One of the fascinating aspects of the field known colloquially as quantum chaos is the immense variety of physical contexts in which it appears. In the late 1980s it was recognized that ocean acoustics was one such context. It was discovered that the internal state of the ocean leads to multiple scattering of sound as it propagates and leads to an underlying ray dynamics which is predominantly unstable, that is, chaotic. This development helped motivate a resurgence of interest in extending dynamical systems theory suitably for applying ray theory in its full form to a “chaotic” wave mechanical propagation problem. A number of theoretical tools are indispensable, including semiclassical methods, action-angle variables, canonical perturbation theory, ray stability analysis and Lyapunov exponents, mode approximations, and various statistical methods. In the current work, we focus on these tools and how they enter into an analysis of the propagating sound. Introduction Acoustic wave propagation through the ocean became a topic of immense physical interest in the latter half of the twentieth century. Beyond the evident sonar applications, acoustic waves offer a means with which to probe the ocean itself. It is possible to monitor bulk mean ocean temperatures over time, which gives important information for studying global warming, and to obtain other information about the internal state of the ocean, that is, currents, eddies, internal waves, seafloor properties, and the like (Flatté et al. 1979, Munk et al. 1995).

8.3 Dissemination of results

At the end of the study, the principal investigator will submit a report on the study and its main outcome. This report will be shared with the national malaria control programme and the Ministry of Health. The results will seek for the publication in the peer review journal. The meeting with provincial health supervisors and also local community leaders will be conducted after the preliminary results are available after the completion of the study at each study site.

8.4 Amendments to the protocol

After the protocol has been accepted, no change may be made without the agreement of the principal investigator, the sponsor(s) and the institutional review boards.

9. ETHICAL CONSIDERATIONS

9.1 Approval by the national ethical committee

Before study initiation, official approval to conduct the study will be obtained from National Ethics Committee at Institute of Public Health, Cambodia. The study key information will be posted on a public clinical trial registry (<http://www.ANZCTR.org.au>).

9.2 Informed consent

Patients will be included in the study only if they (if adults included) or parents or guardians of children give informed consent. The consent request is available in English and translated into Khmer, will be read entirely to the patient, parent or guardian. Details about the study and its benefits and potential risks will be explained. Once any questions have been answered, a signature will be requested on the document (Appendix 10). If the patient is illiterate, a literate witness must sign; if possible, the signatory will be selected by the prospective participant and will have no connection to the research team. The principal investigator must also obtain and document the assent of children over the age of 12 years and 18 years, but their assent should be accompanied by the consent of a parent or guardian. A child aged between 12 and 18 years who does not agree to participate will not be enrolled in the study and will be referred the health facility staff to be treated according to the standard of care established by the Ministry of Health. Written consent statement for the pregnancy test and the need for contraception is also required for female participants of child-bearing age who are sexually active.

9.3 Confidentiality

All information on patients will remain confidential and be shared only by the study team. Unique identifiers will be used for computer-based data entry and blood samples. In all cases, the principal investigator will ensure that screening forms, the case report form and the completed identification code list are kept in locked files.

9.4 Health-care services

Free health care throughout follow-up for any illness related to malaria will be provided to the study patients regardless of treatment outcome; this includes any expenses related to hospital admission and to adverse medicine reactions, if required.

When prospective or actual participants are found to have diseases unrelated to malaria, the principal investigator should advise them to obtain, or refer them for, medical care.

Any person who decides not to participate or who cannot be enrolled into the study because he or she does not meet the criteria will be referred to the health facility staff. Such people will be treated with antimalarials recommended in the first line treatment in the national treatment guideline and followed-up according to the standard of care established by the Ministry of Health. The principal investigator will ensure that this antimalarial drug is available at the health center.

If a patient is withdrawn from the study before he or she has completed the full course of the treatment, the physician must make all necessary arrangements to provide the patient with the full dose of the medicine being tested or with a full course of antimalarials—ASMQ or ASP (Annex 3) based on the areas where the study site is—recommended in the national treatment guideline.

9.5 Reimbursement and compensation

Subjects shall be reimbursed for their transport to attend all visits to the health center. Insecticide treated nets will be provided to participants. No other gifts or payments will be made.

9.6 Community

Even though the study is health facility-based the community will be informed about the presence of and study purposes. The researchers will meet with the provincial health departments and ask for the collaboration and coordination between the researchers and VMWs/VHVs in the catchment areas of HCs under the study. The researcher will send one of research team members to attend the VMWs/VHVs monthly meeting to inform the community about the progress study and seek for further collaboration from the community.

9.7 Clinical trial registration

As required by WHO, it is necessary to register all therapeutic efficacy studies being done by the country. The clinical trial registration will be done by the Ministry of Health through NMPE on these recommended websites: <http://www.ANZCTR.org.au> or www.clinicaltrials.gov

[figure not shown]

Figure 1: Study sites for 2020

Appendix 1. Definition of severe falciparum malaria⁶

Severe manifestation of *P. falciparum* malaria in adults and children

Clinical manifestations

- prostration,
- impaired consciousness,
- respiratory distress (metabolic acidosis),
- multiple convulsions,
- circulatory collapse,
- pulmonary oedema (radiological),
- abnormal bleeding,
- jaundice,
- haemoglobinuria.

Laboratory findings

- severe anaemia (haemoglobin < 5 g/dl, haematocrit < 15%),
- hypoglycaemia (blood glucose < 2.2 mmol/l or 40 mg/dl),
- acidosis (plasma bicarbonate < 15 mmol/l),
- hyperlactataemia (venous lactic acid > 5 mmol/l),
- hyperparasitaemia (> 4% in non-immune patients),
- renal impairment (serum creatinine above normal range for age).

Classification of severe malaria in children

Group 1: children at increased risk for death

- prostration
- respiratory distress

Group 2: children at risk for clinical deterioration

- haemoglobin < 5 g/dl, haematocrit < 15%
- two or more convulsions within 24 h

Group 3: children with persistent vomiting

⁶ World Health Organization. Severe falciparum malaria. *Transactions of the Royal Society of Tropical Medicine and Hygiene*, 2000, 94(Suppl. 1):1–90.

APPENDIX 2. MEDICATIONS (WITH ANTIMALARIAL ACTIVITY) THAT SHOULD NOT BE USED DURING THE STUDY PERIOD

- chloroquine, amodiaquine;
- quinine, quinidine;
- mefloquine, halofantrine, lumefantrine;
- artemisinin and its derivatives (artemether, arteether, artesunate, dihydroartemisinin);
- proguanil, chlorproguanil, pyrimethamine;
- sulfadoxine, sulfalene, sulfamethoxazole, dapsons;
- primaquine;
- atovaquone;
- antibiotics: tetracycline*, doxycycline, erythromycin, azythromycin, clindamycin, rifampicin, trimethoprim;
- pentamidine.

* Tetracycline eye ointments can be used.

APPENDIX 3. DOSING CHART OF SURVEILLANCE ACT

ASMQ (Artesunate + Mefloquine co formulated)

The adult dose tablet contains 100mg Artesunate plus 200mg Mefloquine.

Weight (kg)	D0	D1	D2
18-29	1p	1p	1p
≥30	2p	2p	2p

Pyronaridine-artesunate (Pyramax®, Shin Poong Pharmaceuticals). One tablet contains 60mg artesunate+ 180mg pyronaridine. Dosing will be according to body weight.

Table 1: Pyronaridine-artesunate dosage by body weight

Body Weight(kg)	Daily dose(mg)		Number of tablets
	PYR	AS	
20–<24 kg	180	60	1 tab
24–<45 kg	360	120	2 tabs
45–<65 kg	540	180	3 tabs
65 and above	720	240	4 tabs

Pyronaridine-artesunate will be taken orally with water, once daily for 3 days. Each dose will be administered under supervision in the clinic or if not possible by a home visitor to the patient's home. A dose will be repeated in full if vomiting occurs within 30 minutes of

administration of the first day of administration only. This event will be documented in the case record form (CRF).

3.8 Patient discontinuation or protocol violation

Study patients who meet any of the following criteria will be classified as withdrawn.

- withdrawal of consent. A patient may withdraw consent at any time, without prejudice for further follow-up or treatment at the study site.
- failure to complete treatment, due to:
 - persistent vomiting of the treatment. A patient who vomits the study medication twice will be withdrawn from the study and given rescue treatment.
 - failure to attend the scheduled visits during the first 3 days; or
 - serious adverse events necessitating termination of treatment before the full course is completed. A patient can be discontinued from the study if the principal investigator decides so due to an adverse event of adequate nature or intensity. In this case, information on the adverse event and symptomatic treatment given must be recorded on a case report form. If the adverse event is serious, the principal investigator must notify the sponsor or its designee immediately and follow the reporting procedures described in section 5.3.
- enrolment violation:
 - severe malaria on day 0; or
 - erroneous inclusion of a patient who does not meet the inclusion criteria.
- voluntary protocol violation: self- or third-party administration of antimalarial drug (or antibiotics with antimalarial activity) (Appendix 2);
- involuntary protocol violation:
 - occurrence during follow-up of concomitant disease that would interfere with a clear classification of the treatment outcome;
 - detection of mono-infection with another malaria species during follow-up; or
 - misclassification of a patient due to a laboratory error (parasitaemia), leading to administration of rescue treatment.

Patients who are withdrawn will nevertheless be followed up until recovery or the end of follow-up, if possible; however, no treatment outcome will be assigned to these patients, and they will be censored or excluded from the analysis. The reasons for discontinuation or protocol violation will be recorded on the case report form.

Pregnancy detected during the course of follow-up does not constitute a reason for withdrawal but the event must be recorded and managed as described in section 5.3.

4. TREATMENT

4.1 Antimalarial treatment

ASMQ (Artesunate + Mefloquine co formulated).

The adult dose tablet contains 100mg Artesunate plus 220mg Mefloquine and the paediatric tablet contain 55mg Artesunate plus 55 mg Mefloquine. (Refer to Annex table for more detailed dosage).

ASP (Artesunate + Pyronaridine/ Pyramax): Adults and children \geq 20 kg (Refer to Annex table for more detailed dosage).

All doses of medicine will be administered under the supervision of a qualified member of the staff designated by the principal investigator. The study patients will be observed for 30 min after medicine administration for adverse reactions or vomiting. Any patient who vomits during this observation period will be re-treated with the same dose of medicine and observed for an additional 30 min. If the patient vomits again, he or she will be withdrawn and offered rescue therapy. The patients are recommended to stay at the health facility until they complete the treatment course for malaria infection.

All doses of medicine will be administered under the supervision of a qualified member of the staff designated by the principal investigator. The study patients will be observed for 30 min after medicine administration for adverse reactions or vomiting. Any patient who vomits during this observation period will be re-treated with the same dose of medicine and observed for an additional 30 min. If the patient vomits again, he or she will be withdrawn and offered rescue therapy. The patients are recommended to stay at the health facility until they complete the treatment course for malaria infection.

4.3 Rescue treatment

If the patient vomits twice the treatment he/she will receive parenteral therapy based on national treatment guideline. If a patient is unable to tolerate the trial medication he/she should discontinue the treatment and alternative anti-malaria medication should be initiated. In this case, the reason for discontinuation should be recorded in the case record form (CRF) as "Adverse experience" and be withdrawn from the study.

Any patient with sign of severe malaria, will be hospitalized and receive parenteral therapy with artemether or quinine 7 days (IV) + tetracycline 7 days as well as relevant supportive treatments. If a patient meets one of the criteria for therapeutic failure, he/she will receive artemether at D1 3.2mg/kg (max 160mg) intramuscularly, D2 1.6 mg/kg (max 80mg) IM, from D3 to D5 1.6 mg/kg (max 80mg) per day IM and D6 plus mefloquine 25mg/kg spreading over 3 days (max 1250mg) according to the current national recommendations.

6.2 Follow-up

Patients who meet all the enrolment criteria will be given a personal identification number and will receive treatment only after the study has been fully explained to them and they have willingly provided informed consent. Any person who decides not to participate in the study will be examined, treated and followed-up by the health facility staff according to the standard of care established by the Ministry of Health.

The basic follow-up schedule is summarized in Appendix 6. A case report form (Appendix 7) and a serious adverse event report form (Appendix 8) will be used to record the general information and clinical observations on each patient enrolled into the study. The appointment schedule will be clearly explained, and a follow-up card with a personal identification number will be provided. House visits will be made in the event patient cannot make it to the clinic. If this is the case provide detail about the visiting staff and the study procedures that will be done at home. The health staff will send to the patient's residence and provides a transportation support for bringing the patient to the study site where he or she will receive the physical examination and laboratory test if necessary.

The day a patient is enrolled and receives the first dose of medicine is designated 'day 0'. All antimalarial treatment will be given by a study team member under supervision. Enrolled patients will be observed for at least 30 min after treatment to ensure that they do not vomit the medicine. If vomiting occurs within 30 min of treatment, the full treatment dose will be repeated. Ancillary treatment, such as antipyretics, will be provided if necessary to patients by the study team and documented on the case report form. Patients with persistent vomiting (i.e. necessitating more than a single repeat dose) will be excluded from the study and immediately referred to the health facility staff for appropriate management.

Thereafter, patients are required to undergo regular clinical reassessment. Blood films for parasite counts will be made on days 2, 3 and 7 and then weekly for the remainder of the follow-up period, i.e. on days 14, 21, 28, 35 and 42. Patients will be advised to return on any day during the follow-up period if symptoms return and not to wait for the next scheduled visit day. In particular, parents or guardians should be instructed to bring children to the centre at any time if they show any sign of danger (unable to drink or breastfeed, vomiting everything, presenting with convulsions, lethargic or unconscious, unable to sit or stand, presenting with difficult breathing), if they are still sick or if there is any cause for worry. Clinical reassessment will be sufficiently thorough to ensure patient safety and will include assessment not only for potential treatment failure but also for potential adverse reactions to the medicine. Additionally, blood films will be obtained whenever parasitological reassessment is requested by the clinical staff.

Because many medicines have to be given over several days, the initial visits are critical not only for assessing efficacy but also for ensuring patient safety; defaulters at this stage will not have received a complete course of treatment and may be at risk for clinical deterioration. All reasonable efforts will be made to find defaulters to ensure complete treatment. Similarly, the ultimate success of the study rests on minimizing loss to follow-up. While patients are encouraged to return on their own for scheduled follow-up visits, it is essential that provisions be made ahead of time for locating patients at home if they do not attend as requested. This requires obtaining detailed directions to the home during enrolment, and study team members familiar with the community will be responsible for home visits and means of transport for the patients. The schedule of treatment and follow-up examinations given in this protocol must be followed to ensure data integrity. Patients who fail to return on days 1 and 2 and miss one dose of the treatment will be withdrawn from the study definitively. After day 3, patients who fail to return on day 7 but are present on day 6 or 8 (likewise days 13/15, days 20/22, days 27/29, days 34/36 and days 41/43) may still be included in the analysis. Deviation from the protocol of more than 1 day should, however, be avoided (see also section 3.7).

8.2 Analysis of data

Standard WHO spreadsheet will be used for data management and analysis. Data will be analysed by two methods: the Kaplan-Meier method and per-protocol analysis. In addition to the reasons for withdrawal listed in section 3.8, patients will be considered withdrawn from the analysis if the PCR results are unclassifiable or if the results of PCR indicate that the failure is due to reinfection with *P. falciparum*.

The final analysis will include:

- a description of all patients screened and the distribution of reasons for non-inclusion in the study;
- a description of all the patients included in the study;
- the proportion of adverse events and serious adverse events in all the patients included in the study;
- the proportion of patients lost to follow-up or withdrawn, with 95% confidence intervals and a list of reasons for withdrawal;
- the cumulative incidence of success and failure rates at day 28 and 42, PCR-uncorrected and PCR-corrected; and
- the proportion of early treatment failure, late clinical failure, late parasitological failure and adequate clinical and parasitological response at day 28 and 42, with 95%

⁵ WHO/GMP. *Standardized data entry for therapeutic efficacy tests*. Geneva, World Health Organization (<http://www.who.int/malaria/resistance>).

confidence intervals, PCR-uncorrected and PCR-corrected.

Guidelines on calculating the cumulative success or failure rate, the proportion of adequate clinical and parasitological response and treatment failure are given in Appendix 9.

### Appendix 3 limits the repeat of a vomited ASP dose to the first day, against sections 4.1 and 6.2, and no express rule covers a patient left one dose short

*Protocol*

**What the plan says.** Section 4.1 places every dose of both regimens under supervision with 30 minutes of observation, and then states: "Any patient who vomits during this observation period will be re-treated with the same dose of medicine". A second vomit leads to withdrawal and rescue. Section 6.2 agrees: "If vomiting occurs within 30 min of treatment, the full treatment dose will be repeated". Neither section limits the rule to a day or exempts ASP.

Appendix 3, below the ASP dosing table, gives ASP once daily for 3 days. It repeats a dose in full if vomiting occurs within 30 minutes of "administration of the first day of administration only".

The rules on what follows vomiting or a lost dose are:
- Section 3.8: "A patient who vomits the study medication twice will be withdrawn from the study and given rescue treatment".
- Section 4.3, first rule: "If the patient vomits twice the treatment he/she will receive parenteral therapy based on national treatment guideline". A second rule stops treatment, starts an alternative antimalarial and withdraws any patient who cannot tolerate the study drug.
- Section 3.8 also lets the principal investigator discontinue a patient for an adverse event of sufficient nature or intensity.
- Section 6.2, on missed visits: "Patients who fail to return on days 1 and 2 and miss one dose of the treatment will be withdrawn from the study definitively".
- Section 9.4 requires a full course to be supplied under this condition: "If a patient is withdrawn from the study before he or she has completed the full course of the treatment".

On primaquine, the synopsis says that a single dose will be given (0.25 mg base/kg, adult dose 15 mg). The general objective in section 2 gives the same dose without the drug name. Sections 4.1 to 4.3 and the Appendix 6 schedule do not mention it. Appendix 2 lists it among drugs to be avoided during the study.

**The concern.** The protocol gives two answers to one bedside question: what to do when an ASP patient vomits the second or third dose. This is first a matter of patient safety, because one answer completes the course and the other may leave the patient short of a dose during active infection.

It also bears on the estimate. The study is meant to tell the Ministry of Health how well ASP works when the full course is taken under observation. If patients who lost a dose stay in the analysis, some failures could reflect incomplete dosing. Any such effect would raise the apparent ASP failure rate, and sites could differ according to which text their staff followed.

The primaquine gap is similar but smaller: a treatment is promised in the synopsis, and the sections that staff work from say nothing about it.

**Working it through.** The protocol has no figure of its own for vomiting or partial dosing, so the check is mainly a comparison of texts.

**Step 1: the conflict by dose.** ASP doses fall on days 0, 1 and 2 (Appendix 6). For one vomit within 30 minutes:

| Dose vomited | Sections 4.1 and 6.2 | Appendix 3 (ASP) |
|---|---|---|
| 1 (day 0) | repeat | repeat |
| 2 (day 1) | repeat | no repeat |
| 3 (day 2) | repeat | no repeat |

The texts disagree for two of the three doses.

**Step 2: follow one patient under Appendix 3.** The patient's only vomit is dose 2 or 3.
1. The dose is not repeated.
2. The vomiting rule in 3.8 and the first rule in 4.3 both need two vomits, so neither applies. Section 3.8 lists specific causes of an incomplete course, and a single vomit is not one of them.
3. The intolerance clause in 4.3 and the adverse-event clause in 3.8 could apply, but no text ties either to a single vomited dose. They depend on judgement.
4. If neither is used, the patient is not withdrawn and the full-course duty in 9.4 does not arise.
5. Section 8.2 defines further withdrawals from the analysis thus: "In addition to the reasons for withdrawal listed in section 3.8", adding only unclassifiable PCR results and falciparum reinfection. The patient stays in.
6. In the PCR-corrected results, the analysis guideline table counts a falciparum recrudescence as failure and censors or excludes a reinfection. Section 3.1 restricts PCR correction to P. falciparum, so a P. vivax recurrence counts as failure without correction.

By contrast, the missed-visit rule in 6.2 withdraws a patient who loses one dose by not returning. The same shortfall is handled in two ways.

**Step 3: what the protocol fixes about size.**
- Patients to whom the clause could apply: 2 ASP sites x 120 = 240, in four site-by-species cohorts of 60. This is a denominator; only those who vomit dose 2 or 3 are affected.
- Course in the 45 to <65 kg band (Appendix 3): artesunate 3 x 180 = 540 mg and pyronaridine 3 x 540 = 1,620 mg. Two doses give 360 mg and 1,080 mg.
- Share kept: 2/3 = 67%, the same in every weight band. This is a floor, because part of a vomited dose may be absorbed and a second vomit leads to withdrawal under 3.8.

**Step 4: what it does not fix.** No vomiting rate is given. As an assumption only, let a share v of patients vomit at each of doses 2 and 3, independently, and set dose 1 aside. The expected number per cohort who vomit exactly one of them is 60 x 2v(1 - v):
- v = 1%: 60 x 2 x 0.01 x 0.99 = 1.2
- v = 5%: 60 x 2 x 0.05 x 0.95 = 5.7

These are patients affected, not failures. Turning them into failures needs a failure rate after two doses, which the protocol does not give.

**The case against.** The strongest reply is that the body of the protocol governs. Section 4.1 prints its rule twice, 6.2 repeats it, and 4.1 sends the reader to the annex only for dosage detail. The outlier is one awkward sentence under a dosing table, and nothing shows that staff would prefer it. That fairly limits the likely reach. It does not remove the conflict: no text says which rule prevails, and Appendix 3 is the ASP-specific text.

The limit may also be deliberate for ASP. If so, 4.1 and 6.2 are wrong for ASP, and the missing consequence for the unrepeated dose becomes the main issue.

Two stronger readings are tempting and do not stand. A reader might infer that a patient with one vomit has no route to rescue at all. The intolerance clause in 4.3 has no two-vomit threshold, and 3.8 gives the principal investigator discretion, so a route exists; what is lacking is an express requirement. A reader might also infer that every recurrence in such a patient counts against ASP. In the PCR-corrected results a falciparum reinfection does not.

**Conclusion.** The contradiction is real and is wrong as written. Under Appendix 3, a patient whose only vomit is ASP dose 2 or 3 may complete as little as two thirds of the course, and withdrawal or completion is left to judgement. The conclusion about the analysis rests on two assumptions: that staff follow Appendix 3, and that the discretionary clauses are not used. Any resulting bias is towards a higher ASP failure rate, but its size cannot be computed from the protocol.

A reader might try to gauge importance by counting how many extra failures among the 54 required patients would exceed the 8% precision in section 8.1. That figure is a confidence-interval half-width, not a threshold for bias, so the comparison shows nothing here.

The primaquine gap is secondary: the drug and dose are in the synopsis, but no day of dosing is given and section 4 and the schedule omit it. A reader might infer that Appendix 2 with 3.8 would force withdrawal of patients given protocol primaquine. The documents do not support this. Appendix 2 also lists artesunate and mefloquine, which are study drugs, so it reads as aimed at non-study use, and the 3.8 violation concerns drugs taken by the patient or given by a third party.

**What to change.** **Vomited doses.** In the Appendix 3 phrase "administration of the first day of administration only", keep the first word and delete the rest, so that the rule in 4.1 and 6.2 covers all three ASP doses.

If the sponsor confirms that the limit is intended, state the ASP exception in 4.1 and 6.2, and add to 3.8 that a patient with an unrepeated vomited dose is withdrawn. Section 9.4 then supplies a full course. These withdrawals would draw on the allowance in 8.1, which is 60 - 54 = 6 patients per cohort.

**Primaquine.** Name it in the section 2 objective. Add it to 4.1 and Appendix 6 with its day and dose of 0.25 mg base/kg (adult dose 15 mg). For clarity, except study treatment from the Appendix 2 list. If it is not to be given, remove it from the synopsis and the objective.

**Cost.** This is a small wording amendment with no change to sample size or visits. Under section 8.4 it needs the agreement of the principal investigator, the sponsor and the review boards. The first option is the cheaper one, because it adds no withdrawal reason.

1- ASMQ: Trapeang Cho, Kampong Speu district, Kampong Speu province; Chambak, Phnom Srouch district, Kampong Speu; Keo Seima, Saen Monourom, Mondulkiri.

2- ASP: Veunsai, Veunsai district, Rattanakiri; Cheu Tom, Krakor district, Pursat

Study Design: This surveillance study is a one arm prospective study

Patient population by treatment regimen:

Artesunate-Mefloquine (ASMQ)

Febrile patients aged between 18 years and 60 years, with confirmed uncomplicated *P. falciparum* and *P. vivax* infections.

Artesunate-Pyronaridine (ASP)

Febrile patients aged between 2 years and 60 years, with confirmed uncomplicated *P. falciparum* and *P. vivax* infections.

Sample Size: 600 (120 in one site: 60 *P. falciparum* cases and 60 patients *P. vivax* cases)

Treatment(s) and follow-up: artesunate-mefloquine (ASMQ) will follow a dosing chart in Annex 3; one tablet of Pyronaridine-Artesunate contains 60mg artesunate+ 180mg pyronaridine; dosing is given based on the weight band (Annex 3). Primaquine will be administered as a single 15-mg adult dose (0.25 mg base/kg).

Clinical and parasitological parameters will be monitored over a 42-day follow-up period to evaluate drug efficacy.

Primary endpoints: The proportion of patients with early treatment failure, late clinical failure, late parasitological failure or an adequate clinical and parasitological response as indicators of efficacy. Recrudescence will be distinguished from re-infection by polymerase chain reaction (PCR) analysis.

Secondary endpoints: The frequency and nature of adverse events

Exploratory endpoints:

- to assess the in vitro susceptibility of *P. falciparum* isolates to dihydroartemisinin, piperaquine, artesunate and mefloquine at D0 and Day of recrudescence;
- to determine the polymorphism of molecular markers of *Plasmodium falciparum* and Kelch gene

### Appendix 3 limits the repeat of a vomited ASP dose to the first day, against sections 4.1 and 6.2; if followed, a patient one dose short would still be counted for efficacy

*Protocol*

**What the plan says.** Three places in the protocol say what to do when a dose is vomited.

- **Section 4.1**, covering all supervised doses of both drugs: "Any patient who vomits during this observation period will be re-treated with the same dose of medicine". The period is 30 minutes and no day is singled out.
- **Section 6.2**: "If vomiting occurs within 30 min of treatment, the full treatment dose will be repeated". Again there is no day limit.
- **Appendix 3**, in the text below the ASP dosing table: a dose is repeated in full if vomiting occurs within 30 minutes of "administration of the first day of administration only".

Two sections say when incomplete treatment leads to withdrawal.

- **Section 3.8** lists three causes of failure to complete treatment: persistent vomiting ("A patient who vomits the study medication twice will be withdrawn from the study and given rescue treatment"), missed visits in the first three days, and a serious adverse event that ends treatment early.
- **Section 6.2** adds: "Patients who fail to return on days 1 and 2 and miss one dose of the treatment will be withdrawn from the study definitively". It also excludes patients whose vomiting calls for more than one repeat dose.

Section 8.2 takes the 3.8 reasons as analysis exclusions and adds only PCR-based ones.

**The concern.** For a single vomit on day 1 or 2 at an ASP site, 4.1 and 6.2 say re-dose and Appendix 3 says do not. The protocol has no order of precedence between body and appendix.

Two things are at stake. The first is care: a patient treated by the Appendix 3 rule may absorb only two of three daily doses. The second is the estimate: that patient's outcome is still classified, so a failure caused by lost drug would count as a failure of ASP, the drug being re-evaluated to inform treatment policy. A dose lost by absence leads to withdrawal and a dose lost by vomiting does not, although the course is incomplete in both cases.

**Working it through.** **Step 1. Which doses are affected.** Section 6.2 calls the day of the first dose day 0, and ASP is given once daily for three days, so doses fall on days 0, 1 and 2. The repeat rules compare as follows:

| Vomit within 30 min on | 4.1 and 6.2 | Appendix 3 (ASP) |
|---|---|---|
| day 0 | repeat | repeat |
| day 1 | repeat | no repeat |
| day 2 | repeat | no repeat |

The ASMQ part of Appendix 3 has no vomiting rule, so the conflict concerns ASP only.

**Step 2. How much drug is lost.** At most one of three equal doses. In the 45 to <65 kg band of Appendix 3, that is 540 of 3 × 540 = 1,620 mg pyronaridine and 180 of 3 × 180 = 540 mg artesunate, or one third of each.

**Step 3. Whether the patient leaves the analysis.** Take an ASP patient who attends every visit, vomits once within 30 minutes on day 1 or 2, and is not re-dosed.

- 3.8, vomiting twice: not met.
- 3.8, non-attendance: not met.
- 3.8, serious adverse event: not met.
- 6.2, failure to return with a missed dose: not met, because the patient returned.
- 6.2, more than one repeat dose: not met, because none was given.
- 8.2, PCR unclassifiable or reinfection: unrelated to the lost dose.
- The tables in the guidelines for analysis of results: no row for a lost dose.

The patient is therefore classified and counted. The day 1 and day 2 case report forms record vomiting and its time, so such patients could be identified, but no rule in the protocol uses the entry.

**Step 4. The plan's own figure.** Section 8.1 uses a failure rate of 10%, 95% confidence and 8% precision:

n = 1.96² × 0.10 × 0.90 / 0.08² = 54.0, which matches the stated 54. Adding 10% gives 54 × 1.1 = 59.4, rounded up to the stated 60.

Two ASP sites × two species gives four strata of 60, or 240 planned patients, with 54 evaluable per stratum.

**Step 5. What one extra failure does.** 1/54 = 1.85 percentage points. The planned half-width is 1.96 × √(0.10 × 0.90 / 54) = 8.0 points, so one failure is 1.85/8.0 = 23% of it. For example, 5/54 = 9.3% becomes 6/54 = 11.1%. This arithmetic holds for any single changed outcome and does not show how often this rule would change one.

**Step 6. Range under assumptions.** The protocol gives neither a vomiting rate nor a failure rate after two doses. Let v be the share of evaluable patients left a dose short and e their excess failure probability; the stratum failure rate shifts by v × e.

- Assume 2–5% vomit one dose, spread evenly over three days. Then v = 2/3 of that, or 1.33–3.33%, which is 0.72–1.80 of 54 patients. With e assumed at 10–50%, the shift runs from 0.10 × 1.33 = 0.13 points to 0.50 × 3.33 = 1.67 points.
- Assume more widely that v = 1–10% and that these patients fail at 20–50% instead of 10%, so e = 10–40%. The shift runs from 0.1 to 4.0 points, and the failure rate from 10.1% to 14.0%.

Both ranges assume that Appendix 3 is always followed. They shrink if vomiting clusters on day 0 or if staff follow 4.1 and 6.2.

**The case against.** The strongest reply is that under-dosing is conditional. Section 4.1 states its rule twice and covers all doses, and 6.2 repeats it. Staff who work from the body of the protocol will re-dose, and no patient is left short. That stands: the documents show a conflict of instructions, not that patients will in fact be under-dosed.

|Original language||English (US)|
|Title of host publication||New Directions in Linear Acoustics and Vibration|
|Subtitle of host publication||Quantum Chaos, Random Matrix Theory, and Complexity|
|Publisher||Cambridge University Press|
|Number of pages||19|
|State||Published - Jan 1 2010|
ASJC Scopus subject areas